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Tweet Your Art To NASA And OSIRIS-REx Will Carry It To An Asteroid

20 February 2016, 9:45 pm EST By James Maynard Tech Times
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The asteroid Bennu will soon be visited by the OSIRIS-REx spacecraft in an effort to understand the origins of the solar system and life on Earth. Now, NASA wants artists to send in artwork for the historic mission. Shown here is an artist concept of the impact that created Bennu.  ( Goddard Space Flight Center Conceptual Image Lab )

The Origins, Spectral Interpretation, Resource Identification, Security-Regolith Explorer (OSIRIS-REx) will rocket to asteroid Bennu in September 2016, carrying artwork from artists around the world. The American space agency NASA is collecting works to be digitally saved on a computer chip aboard the vehicle.

Bennu is an asteroid that shows evidence of a rough history. The object was formed long ago during a violent collision, and pieces were later sheared off from gravitational forces of planets.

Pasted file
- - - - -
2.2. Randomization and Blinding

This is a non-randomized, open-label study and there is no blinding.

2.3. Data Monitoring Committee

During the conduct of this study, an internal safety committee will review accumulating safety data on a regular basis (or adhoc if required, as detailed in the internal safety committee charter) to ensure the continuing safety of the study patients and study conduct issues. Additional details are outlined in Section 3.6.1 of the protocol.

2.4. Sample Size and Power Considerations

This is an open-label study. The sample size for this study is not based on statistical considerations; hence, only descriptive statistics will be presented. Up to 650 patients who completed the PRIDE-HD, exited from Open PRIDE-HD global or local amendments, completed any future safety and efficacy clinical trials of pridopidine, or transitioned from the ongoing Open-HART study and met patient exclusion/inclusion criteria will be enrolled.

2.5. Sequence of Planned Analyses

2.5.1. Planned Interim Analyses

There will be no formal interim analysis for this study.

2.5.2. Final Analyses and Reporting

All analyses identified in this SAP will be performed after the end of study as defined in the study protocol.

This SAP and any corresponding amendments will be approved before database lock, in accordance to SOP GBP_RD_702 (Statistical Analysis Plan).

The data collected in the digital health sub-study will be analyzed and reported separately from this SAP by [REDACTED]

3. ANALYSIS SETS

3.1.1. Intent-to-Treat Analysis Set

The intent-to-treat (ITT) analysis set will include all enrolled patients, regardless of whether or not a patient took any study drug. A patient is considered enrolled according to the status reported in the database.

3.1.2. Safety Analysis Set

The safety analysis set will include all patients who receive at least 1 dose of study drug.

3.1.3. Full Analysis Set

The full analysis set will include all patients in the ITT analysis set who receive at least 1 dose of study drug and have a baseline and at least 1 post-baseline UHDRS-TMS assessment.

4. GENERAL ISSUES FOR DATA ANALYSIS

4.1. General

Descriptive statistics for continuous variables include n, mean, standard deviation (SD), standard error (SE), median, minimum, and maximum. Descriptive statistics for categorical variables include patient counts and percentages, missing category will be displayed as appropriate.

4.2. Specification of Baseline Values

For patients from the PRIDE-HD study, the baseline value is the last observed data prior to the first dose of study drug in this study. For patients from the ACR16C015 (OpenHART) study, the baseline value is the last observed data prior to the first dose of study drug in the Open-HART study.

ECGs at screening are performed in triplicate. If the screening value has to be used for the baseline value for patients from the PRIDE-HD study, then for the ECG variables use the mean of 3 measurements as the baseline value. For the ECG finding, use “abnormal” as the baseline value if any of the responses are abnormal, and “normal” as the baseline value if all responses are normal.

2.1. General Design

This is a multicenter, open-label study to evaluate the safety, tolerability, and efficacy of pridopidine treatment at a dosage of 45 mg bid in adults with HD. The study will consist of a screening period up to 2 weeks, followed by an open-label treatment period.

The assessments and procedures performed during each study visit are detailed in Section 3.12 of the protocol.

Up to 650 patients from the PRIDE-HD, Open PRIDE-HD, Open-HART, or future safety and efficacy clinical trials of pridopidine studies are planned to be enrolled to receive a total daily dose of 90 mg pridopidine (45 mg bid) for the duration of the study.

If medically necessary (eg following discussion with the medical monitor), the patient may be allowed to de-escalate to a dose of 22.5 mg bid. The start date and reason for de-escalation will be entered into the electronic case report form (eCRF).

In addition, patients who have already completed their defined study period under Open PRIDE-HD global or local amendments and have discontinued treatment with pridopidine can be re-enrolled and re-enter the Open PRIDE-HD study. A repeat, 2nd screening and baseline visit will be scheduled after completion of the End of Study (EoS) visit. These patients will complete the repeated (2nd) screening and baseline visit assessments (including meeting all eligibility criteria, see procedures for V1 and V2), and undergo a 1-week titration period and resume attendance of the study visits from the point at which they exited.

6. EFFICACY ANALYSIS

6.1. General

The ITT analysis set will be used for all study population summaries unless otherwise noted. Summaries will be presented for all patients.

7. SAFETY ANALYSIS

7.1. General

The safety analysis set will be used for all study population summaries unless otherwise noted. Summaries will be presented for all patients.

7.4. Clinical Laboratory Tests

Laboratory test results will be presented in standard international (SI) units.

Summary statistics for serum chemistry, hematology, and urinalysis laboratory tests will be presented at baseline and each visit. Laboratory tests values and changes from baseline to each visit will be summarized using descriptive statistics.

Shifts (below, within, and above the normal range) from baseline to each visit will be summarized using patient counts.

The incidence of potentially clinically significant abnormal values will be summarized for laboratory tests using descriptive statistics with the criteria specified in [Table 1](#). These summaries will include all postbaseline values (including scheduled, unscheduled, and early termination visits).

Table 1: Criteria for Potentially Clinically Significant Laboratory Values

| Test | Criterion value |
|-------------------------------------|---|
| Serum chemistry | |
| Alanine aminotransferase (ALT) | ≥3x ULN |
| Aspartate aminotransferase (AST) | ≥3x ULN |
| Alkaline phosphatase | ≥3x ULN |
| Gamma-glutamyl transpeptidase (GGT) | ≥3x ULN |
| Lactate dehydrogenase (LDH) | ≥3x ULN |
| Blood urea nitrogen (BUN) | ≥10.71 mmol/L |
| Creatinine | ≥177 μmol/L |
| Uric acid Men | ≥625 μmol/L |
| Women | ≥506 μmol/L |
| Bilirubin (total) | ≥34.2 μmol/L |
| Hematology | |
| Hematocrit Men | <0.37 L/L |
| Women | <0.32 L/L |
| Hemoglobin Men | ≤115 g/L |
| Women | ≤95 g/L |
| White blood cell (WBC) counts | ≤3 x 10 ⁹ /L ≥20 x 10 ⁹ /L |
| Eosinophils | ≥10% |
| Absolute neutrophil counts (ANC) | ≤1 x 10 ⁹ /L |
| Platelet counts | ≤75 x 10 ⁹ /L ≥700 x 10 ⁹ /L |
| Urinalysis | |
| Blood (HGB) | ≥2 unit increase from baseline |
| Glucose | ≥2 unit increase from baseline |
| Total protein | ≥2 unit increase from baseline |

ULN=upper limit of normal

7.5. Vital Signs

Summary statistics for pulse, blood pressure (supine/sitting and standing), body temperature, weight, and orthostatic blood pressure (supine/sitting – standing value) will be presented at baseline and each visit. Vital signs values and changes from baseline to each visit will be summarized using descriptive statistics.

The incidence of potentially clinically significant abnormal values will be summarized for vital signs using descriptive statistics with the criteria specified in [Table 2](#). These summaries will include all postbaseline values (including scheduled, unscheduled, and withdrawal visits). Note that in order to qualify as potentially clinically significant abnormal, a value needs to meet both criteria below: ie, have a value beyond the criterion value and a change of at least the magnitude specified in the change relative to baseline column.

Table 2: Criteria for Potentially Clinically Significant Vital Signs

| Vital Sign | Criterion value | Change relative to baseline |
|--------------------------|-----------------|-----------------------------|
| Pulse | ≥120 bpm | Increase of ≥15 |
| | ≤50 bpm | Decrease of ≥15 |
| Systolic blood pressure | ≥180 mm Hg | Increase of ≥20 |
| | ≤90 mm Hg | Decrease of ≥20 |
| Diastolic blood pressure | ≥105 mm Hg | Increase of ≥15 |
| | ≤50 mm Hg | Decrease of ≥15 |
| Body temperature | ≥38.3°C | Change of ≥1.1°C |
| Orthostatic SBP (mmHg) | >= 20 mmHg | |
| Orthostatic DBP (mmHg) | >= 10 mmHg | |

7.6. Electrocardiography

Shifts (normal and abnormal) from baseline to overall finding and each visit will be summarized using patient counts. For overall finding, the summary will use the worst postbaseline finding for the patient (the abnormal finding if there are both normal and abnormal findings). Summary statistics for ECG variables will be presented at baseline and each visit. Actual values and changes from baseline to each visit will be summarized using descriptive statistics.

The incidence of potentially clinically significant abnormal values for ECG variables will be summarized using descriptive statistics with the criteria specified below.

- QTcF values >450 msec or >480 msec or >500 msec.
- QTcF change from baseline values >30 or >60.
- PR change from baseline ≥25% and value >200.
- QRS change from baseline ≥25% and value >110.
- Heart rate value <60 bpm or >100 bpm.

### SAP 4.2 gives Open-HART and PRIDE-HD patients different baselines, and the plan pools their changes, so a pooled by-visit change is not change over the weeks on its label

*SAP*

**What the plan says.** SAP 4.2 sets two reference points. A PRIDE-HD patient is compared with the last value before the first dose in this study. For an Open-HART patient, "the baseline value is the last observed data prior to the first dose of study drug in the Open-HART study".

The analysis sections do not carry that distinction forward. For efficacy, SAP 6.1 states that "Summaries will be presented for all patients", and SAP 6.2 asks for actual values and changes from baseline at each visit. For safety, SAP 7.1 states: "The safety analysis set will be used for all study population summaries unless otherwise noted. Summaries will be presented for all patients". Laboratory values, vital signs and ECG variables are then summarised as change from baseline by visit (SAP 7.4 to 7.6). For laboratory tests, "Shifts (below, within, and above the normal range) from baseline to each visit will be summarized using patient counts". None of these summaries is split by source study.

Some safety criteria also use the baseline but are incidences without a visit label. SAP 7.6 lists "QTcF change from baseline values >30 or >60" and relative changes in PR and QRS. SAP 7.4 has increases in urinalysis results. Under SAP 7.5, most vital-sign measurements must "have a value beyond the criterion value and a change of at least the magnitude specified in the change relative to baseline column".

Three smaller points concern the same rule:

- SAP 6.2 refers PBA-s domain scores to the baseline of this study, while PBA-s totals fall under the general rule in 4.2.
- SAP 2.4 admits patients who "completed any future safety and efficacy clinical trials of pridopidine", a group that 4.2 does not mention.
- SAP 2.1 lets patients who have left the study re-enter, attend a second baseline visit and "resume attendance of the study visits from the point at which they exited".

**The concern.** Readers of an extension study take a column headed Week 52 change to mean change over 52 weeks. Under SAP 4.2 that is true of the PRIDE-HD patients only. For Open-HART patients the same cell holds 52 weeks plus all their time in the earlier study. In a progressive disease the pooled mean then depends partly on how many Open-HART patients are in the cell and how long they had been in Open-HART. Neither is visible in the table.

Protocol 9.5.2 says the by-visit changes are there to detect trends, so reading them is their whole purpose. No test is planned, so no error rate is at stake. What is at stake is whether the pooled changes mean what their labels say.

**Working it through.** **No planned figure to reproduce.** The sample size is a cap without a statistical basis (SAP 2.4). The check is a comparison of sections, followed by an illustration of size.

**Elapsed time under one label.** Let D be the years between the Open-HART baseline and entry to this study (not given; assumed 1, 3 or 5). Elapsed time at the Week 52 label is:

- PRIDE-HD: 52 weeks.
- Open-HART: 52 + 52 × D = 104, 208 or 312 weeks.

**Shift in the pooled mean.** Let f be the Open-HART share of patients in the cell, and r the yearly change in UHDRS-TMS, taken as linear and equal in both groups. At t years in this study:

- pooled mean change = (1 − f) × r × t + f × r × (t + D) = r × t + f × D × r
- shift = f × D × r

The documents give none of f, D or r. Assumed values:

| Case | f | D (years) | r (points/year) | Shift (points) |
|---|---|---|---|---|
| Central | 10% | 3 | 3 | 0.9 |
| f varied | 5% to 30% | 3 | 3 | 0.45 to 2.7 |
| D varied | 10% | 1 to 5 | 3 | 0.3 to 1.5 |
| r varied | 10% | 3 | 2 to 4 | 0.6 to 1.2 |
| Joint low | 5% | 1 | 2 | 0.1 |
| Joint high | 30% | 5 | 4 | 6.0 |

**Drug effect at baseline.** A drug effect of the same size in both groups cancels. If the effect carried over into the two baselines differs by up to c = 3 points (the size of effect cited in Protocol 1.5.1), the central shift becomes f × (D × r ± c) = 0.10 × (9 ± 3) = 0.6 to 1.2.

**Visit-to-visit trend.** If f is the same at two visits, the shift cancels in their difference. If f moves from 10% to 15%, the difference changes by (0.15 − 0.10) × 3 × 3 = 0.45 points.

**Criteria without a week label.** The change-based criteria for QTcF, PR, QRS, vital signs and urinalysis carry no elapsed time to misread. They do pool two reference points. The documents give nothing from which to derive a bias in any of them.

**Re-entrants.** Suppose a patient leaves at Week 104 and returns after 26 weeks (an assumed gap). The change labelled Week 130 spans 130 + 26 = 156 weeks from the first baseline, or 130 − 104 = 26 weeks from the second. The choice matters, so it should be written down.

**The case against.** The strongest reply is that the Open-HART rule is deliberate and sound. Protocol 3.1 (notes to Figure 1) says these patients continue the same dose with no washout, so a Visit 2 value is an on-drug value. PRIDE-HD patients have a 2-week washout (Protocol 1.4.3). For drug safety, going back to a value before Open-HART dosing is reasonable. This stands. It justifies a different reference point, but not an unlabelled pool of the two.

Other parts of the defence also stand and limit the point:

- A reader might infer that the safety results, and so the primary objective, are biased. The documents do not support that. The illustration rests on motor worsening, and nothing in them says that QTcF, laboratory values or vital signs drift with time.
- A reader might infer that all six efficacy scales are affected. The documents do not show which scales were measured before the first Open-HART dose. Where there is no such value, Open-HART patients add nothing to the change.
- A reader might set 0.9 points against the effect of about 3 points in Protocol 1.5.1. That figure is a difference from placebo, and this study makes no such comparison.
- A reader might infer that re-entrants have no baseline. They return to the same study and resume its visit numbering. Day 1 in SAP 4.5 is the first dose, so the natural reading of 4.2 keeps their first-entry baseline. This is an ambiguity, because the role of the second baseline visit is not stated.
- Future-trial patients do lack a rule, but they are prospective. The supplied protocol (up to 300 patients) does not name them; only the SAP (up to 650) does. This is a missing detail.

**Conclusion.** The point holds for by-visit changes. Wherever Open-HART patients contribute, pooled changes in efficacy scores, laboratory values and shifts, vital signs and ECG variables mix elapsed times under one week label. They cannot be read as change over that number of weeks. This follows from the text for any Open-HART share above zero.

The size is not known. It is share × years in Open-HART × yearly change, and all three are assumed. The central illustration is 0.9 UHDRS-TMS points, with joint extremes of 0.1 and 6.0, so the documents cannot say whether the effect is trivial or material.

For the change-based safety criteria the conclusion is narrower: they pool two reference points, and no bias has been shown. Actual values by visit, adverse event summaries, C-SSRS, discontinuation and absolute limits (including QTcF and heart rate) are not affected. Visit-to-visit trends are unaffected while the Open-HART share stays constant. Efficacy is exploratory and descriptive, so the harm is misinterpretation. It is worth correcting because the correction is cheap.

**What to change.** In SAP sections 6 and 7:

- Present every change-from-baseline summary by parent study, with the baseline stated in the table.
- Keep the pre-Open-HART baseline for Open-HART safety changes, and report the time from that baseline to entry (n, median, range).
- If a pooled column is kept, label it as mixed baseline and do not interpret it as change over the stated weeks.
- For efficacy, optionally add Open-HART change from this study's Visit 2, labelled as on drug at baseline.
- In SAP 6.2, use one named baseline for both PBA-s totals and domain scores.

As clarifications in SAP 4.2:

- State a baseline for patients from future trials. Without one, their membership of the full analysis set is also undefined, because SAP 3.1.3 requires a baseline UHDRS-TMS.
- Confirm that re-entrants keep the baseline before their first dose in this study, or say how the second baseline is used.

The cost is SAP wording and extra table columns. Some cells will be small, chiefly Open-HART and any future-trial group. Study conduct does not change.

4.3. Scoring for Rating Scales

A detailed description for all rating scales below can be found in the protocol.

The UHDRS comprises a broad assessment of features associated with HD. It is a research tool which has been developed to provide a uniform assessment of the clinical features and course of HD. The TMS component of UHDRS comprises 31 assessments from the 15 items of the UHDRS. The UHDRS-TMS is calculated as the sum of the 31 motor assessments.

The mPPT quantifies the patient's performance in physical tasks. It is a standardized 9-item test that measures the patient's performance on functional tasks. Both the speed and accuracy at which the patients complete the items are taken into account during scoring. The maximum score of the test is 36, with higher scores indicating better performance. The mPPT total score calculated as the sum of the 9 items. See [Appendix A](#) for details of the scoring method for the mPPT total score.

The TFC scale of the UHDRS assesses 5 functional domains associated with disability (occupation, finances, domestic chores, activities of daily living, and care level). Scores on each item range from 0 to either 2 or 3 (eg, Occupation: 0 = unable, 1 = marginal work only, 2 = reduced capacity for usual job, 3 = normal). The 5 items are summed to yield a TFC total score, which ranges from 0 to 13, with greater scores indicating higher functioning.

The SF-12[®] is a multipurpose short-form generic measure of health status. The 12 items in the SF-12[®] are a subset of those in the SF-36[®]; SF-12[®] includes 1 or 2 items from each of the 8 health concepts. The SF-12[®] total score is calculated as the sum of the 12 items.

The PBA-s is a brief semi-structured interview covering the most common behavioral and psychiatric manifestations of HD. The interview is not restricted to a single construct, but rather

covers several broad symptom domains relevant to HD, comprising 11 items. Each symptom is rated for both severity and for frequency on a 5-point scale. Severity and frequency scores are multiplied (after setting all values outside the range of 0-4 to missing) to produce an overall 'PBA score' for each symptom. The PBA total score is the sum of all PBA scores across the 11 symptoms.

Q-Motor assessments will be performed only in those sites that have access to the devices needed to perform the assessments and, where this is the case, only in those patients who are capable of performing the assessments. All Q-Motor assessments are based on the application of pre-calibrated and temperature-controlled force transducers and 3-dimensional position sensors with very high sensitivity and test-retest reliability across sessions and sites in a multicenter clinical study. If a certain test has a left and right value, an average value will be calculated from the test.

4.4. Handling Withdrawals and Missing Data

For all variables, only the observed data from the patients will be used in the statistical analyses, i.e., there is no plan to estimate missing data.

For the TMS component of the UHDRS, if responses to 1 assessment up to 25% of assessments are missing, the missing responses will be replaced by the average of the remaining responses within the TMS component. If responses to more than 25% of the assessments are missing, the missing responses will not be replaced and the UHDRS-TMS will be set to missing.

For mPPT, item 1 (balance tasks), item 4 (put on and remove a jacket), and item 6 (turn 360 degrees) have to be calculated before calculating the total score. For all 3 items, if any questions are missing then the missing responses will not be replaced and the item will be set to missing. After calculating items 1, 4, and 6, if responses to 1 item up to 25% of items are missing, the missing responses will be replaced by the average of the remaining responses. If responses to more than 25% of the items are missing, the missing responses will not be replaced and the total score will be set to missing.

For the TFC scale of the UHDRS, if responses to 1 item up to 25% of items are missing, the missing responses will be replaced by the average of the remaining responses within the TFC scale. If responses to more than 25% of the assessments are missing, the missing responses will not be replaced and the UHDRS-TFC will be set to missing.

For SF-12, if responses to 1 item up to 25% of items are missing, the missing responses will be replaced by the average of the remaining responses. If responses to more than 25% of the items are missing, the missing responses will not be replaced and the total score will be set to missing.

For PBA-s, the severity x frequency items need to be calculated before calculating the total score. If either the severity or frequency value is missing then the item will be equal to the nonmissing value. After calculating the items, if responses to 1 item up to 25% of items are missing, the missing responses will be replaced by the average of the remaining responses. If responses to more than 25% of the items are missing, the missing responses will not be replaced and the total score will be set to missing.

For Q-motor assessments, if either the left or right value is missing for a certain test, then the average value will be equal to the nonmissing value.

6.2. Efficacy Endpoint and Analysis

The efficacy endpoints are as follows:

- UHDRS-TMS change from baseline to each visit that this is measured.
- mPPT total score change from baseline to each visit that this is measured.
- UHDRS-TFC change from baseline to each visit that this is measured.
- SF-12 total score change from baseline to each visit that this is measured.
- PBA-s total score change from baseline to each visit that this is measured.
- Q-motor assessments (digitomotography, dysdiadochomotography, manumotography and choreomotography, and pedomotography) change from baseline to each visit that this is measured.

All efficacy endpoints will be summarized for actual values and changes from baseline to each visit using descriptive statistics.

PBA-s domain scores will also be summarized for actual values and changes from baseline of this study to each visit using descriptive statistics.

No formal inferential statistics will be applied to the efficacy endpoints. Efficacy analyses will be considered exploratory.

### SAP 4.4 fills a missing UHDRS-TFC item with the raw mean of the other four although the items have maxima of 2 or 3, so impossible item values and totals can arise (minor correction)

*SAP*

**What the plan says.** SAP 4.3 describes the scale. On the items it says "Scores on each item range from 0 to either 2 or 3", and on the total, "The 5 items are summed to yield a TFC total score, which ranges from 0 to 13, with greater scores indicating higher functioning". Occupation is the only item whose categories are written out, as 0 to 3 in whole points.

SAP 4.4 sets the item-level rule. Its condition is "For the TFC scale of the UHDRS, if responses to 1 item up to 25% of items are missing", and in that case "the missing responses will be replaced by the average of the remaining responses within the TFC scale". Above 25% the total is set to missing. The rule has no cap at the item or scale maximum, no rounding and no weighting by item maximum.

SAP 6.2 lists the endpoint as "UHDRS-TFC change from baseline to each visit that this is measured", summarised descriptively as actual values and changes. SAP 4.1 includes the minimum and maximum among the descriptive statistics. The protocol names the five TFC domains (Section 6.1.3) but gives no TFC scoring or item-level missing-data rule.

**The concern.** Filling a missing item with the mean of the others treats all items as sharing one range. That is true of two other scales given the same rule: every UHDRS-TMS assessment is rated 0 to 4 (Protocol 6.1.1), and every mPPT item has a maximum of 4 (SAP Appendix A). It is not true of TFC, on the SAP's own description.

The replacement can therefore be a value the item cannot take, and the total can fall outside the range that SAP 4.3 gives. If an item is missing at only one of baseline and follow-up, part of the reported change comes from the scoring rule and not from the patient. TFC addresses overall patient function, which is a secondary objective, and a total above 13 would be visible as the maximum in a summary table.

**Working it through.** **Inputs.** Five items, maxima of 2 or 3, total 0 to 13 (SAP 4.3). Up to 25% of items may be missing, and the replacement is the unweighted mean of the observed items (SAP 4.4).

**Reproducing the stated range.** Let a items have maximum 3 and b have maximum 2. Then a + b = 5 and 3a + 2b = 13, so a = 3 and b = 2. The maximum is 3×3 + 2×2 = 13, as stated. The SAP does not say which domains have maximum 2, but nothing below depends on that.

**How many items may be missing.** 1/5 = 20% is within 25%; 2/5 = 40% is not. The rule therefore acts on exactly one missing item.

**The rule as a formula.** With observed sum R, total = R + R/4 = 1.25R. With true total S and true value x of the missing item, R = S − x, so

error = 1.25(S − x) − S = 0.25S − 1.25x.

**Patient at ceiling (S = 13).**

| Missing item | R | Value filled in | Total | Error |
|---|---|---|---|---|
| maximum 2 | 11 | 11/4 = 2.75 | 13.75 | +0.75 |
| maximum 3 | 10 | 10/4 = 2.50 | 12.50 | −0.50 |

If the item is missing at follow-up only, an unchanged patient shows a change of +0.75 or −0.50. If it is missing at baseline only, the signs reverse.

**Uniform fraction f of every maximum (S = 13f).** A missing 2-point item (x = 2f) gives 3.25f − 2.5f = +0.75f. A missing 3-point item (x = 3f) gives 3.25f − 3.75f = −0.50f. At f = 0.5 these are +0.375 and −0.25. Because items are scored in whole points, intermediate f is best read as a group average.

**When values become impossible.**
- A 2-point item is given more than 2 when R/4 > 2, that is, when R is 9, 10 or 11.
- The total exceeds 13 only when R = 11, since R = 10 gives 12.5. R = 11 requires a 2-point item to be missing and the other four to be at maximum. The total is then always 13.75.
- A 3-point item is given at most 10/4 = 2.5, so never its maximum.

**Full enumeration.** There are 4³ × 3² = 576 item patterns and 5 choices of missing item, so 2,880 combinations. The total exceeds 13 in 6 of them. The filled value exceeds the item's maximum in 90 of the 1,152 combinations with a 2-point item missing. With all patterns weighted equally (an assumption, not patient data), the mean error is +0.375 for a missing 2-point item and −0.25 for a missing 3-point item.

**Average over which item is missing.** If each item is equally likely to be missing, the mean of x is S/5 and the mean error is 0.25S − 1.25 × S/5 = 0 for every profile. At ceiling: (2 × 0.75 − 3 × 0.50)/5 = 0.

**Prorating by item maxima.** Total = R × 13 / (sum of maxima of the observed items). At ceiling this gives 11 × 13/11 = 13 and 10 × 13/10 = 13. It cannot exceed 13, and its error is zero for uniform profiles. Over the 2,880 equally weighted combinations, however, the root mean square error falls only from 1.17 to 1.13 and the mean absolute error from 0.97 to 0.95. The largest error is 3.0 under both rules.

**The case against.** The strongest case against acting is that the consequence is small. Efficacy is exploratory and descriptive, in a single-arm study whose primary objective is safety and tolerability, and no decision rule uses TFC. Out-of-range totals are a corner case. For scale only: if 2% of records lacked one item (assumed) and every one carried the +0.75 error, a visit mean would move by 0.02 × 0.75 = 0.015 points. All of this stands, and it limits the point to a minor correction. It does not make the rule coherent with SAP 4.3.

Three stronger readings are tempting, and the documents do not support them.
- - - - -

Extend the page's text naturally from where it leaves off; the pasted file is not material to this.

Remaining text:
OSIRIS-REx will be the first spacecraft ever to land on an asteroid, collect material and deliver a sample back to Earth.

Artists looking to submit artwork to the mission should post their creations online with the hashtag #WeTheExplorers, using Twitter or Instagram. Submissions should also be tagged @osirisrex on Twitter or @osiris_rex on Instagram. Mission planners are asking participants to produce art expressing how the spirit of exploration, exemplified by the mission, is expressed in their own personal lives.

Participants are being encouraged to create artwork in any one of a number of formats, including photographs, graphics, videos (two minutes and 30 seconds or less), songs or poems.

"Space exploration is an inherently creative activity. We are inviting the world to join us on this great adventure by placing their artwork on the OSIRIS-REx spacecraft, where it will stay in space for millennia," says Dante Lauretta, principal investigator for OSIRIS-REx at the University of Arizona.

Bennu could hold secrets to the origin of our solar system, and possibly even the ultimate source of life here on Earth. The mission will collect 2.1 ounces of material from the asteroid, which scientists believe could hold evidence of the formation of our family of planets, and samples of organic material similar to that which may have fallen to Earth long ago.

"We are all explorers in our own way. Whether it's an expedition to a distant asteroid, meticulous research revealing the inner workings of a tiny cell, or the creation of a moving song or poem, exploration is the essence of our human spirit," reads the mission page detailing the request.

The spacecraft is already carrying more than 442,000 names sent to mission planners as part of the Messages to Bennu campaign conducted in 2014.

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